At first, Sara’s story sounds like the stories of many of the other admitted students visiting MIT this weekend. She was born in California, was very active in extracurriculars growing up, and felt like she had won the lottery when she was accepted to MIT.
However, when it comes to everything between California and MIT, Sara’s story couldn’t be more different.
Her actual name is not Sara. She has been responsible for the lives of dozens of people before. She herself has run for her life. That’s because Sara was a commander of a technological unit in the Israeli military for nearly four years.
Although she couldn’t reveal her true identity because of the security surrounding the unit she recently discharged from, Sara agreed to speak with The Tech. The following is Sara’s story, put together from an interview that was edited for brevity and clarity.
I was born in California and I moved to Israel when I was about three years old. One of my parents is Israeli.
I grew up in Israel and I still have a lot of family in California, so my summers I spent in California. That’s why my English is kind of good.
I grew up in a suburb north of Tel Aviv. I had a lot of extracurriculars. Sunday and Wednesday, I had ballet. Monday and Thursday, I had tennis. Tuesday and Friday, I had scouts. I had one day off, which was Saturday.
I wanted to do everything. I’ve always had a lot of interests. I think my dad is also like that.
Growing up in Israel had a huge impact on my shaping and my personality. I think in Israel, because you go to the army straight out of high school, you mature faster and you also gain independence younger. Here, at least where I’m from in California, I know that you can’t really hang out with friends, even in the mall, until late junior high, because it’s dangerous. It’s a 300 million-person country.
In Israel, it sounds dangerous on the news, but it’s actually one of the safest countries in the world, and it’s only seven million people.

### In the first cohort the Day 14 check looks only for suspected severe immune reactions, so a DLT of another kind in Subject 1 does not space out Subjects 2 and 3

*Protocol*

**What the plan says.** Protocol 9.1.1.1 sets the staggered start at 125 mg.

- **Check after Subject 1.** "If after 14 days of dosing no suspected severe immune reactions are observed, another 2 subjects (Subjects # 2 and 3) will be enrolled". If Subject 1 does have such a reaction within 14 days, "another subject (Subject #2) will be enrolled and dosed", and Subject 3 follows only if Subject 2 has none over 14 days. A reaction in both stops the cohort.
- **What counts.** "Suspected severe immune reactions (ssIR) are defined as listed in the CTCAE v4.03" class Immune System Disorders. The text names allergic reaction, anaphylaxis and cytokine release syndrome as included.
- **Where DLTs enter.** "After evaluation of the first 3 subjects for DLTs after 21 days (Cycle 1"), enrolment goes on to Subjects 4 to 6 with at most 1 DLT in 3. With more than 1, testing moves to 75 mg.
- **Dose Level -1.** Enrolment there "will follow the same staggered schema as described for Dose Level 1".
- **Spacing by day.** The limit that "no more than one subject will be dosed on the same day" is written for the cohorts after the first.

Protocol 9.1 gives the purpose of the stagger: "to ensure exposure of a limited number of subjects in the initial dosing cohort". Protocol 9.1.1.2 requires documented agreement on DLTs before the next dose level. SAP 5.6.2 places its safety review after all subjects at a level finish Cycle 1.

In Israel, alcohol and stuff starts at 18, because they figure, if you can go to the army and get killed at 18, then it makes sense that you’ll be able to drink.
In Israel, you know you’re going to go to the army once you finish high school. Everyone starts a selection process: the first summon. Specifically, the selection process for me was over a year long. One day we had seven tests, and each one was an hour — like worse than the SAT.
I was selected to the elite technological unit.
Then you do three weeks of basic training. I went to four months of an intense course, and basically you’re introduced to the unit. It’s an intense environment: 5:30 a.m. to 11 p.m.
I feel like it’s the equivalent of college since it’s an intense environment and it pushes you, and the friends that you make there, you just go through different situations that you wouldn’t go through in a regular environment: high stress, pressure, competitiveness.
Another thing is that in the course, you also have a lot of the traditional military assignments. You guard, so you’re with a gun and the vest. And we have to get up at 3 a.m. for a shift of guarding. We draw straws to decide who gets the middle of the night shift.
It’s not easy for everyone to do the transition. My best friend in the course, she was a girl that took it really, really hard. She was crying, I think, 85 percent of the time. I took it personally that I wasn’t able to help her and make the experience better for her, because I really think that everything is attitude. In the army, if you get caught up in the little things, you’re going to get very frustrated very quickly.